Well, all it did was it wounded him deeply and he stayed away from church for 3 or 4 months, I guess. I just about lost him. And then the Lord graciously worked in his heart in a different way and he came on back and we had some good fellowship for several years. But you can do damage by sailing in with a lecture. It doesn’t work that way. In other words, you don’t build people up by lecturing them. You build them up by modeling for them, Christ-honoring procedure, answering their questions from the Word of God when they have questions. Use the old adage that I learned from Ben Weiss, “Things taught as though we taught them not ,and things remembered as things forgot.”
“Oh, by the way, have you ever thought of this?” Ask a question. “What is your opinion?” “What do you think of this?” “What would you think of this idea?” Instead of barging in to their life, ask permission, so to speak, to raise the subject. You build people up by modeling. I have learned more by watching God work in other people’s lives than I have out of all the lectures that well-intentioned folk have given me. I said to you the other day, I learned a lot about prayer from Peter Deyneka, Sr. Dear man of God. When he prayed, the angels folded their wings to listen, I’m sure.
I learned a lot about praying from him and Armin Gesswein and other great men of prayer. More, I must say, than I ever learned in my notes taken in school in graduate courses that dealt with praying. I learned about visitation from people who took me along early on in my ministry, people who kindly took me along when they went to visit. I learned something about making a visit not by the classes in seminaries so much as by seeing how a person with consummate skill would bless and encourage and pray and leave the patient feeling better somehow because they’d been there.
You build a person up by the model of your own life. “Let us follow,” he said, “let’s pursue the things that build somebody else up.” What are they? Personal rightness with God, personal peace in the midst of pressure, personal power through prayer, personal purpose in the will of God through waiting on God until you know what His will is, things that make for peace. You model them in your own life. “Let us,” said he, “follow,” that is pursue, “as the objective of your living now. The reason you’re living is to make other people stronger in the Lord.
Now, what makes for strength? One is to take away the things that weaken. Here’s a person whose diet is highly deficient. He’s living on junk food and concentrated sugars and fats and all of that and he is not all that healthy, you’re in charge of building him up. What do you do? You put him on a different diet first of all. Now what do you do with the person spiritually who’s been feeding on the junk of the world and who’s spiritual life is flabby and weak? Well, you encourage them on a different diet spiritually.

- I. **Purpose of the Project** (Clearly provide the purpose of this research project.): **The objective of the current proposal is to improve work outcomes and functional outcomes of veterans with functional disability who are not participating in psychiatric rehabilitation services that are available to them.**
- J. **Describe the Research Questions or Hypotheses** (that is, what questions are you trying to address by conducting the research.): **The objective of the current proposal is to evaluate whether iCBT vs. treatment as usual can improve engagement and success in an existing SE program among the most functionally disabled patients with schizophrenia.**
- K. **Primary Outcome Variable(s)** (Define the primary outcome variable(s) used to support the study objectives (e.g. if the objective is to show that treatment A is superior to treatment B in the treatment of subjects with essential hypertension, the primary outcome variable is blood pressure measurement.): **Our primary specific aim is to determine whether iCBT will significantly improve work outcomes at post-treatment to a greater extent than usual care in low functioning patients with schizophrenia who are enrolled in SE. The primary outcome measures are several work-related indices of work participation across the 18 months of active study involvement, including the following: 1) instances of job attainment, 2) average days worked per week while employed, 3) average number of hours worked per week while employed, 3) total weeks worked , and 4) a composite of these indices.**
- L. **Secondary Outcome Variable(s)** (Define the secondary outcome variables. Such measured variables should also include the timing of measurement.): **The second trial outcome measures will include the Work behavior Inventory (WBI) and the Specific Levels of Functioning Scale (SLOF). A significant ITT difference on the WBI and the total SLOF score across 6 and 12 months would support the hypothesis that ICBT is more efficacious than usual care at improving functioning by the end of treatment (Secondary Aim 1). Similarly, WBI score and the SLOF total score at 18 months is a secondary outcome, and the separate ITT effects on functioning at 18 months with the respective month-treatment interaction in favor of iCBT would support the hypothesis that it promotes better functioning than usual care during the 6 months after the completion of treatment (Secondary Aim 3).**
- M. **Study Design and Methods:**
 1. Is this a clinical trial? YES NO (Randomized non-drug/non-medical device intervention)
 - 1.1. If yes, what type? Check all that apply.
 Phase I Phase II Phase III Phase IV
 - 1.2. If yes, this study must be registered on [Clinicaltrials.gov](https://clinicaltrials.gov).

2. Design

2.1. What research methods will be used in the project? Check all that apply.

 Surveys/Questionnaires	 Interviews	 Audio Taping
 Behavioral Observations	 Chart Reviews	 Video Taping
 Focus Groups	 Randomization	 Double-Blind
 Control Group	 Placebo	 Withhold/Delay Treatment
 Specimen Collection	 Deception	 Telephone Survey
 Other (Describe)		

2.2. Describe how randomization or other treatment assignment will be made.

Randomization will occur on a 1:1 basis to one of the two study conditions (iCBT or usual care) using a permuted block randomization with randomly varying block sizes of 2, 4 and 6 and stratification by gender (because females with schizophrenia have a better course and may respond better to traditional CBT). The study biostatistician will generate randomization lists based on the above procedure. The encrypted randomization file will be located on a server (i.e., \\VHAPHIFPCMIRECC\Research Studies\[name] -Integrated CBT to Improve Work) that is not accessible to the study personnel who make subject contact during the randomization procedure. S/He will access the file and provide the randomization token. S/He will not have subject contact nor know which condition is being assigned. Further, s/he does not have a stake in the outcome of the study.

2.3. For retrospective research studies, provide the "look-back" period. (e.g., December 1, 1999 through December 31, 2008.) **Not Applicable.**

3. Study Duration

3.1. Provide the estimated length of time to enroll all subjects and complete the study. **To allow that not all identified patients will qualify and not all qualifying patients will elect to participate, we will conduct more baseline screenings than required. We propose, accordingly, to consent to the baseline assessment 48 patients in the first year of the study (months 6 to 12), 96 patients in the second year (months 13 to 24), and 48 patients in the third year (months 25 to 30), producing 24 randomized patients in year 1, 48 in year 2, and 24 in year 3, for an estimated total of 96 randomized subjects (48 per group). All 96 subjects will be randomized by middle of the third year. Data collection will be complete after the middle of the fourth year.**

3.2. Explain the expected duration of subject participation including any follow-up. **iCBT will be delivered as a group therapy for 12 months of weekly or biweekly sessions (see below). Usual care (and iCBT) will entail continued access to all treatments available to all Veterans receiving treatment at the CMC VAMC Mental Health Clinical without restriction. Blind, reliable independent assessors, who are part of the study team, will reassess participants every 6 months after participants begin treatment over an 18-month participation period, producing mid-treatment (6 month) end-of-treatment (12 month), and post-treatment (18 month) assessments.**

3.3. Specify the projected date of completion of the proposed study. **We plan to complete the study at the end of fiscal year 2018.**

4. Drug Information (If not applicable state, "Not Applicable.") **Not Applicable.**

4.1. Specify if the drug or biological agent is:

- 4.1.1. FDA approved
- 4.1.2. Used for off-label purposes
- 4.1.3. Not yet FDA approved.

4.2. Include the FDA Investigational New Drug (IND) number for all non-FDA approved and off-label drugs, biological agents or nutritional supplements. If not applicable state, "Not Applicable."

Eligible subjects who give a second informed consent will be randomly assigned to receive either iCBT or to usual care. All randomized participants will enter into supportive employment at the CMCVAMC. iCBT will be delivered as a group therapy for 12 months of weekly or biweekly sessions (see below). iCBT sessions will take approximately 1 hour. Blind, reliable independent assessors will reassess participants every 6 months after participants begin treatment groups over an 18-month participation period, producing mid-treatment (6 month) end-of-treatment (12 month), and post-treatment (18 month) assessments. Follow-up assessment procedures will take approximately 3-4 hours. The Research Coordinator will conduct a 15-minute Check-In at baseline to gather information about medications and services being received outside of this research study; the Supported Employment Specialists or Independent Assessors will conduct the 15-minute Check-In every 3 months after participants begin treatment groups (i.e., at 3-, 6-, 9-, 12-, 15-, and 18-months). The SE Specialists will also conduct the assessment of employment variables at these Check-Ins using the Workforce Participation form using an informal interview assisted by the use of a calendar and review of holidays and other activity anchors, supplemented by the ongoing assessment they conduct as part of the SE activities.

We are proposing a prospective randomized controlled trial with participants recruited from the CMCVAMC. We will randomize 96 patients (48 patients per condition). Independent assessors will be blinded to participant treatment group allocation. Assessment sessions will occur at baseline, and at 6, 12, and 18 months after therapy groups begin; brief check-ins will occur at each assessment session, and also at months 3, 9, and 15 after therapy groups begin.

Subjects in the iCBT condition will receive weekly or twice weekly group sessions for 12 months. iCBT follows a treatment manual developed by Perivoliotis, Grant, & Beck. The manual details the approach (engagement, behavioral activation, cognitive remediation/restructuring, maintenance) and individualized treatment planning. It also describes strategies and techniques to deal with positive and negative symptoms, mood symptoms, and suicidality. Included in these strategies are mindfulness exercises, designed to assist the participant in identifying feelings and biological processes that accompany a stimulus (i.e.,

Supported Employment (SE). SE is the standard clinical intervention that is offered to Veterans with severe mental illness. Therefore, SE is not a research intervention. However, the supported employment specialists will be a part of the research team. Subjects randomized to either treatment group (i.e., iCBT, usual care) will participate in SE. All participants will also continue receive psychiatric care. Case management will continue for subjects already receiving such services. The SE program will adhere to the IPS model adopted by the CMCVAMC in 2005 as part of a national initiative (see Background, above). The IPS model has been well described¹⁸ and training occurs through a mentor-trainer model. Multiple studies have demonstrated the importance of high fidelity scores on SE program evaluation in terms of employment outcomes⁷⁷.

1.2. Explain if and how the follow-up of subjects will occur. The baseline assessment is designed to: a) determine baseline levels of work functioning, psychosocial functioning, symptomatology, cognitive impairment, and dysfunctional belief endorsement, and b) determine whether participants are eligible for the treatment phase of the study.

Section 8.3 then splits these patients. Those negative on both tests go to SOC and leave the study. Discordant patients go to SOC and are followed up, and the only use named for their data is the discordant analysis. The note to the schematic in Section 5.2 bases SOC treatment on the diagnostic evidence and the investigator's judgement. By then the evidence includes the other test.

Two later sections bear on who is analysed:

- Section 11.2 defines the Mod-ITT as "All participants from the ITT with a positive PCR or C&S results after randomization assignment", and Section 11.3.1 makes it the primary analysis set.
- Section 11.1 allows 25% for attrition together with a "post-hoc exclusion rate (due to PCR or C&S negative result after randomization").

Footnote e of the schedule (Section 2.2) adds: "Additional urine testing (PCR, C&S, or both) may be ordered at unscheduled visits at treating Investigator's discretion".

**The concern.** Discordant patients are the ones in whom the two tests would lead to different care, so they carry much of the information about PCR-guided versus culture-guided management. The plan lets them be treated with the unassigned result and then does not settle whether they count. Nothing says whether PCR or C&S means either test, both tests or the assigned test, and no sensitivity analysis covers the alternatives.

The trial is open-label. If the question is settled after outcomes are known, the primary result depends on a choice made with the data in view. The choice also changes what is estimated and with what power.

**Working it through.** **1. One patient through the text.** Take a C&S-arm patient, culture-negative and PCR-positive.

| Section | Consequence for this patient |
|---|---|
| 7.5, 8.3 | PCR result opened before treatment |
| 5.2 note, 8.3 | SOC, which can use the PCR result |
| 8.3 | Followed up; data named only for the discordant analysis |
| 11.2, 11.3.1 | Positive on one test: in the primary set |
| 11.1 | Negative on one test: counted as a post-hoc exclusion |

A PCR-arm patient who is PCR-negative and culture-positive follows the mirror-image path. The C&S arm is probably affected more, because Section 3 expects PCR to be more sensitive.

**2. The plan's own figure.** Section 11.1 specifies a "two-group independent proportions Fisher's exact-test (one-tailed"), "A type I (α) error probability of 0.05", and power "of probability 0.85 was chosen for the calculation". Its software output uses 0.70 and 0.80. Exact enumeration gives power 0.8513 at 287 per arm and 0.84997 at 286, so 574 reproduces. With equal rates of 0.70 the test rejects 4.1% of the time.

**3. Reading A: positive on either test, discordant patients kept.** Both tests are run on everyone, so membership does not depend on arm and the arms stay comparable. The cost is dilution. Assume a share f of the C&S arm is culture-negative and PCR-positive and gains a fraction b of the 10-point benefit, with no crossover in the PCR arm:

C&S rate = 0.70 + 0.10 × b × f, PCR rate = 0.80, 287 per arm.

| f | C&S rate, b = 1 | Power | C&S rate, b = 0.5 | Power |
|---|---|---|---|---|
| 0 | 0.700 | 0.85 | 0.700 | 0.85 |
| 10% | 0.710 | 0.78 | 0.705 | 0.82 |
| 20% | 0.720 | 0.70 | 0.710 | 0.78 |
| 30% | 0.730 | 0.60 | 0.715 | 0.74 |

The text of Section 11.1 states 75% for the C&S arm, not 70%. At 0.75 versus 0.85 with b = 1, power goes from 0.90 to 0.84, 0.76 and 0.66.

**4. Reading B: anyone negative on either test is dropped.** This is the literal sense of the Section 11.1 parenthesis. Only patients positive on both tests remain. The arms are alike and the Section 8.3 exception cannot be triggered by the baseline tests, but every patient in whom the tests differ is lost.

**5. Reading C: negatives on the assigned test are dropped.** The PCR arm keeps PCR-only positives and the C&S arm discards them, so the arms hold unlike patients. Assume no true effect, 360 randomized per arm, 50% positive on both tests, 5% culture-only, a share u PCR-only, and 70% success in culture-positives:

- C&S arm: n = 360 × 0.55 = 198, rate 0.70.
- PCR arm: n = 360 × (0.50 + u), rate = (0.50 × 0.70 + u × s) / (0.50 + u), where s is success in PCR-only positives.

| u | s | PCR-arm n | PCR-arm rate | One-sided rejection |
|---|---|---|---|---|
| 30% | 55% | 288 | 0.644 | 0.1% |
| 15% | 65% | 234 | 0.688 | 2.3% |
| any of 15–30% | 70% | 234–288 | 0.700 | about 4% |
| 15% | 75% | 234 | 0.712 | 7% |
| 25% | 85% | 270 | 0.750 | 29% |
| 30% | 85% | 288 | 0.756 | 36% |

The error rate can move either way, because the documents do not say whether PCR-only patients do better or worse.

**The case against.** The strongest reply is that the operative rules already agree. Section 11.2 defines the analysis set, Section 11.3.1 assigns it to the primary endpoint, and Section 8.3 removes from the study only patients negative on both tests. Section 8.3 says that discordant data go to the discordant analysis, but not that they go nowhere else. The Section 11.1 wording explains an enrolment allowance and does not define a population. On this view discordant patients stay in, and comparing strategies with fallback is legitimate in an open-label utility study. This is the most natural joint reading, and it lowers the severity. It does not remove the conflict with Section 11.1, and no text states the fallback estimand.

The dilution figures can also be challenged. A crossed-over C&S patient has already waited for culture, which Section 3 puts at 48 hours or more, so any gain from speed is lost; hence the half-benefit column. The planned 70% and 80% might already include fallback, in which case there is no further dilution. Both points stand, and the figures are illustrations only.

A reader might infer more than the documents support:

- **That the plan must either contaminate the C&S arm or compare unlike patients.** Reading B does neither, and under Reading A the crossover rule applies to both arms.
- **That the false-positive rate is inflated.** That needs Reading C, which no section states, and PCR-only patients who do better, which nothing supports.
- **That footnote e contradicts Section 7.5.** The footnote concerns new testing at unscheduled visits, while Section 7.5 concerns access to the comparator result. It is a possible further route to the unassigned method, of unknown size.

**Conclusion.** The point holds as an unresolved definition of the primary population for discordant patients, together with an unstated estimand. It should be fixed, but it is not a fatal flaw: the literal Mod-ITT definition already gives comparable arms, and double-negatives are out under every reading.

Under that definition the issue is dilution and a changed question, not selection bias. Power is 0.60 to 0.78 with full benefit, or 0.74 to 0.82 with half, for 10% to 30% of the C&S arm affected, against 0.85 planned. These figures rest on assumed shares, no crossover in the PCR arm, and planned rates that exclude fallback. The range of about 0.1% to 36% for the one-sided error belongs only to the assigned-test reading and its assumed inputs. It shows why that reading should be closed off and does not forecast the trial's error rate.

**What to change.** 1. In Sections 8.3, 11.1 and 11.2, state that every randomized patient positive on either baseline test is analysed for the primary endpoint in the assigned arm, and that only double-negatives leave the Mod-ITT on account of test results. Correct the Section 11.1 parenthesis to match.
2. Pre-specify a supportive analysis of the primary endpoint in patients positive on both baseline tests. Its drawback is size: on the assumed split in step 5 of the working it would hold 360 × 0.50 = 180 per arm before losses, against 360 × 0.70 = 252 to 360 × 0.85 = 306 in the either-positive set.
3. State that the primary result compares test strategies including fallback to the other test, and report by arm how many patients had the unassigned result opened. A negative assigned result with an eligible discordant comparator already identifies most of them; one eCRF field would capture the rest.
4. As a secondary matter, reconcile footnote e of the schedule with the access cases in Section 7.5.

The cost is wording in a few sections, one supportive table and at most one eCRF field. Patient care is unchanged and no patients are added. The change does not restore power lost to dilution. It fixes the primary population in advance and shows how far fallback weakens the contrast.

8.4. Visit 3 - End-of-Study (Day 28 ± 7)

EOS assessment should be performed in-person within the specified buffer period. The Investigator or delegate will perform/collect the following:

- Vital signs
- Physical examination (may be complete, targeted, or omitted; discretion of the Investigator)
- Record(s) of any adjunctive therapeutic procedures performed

You put them in touch with things that will help them and you show them how by your own example how to feed on the Word. I was greatly challenged many years ago when I was given as a roommate the Reverend David Morkan. I had never met him before and so it was that I got to this particular conference. After a few hours after the conference had already started, I was delayed in Chicago and didn’t get the plane that I thought I would get and so I got into this conference at night and I had missed some of the meetings already but I thought, “Well, I’ll go to my room and I’ll get some sleep and I’ll be ready first thing in the morning.”
So I found where my room was in this conference center, north of Boston and found that my roommate, whoever he was had already checked in and so I took the bed that was left and found the dresser drawers that were available to me and put my things in them and put on my pajamas and said my prayers and went to bed. Later on, the door opened softly and in came the man who was to room with me, Dave Morkan. And he greeted me and I got acquainted with him and then I said, “Well, brother, I’m whipped. I’m going to go to sleep.” He said, “Okay. Good night.”
And then as I lay there and he had now gotten ready for bed and gotten in bed across the room from me, I heard these quiet words “God, who at sundry times and in divers manners spake in times past unto the fathers by the prophets, Hath in these last days spoken unto us by His Son, whom he hath appointed heir of all things, by whom also He made the worlds; Who being the brightness of His glory, and the express image of His person, and upholding all things by the word of His power, when He had by himself purged our sins, sat down at the right hand of the Majesty on high.” This dear man is quoting the book of Hebrews.
And he went on and he quoted it while I fell asleep. I fell asleep at Hebrews 11:6. It says “he that cometh to God must believe that he is, and that he is a rewarder of them that diligently seek him.” And I whispered under my breath, “I do believe Lord. Good night.” I fell asleep. This man was so full of the Word of God that before he closed his eyes in sleep, he quoted a whole book of the Bible. Oh, that was such an impact on me. I never forgot it. I began with renewed vigor to memorize portions of scripture myself and I found that it made a difference in my own life. “Things wherewith one may build another up.” Model for the other person. Those actions that make you stronger, you’ll find that it works for him as well.
Dear Father, today, help us to build other people up in Christ, Amen.
Till I meet you once again by way of radio, walk with the King today and be a blessing!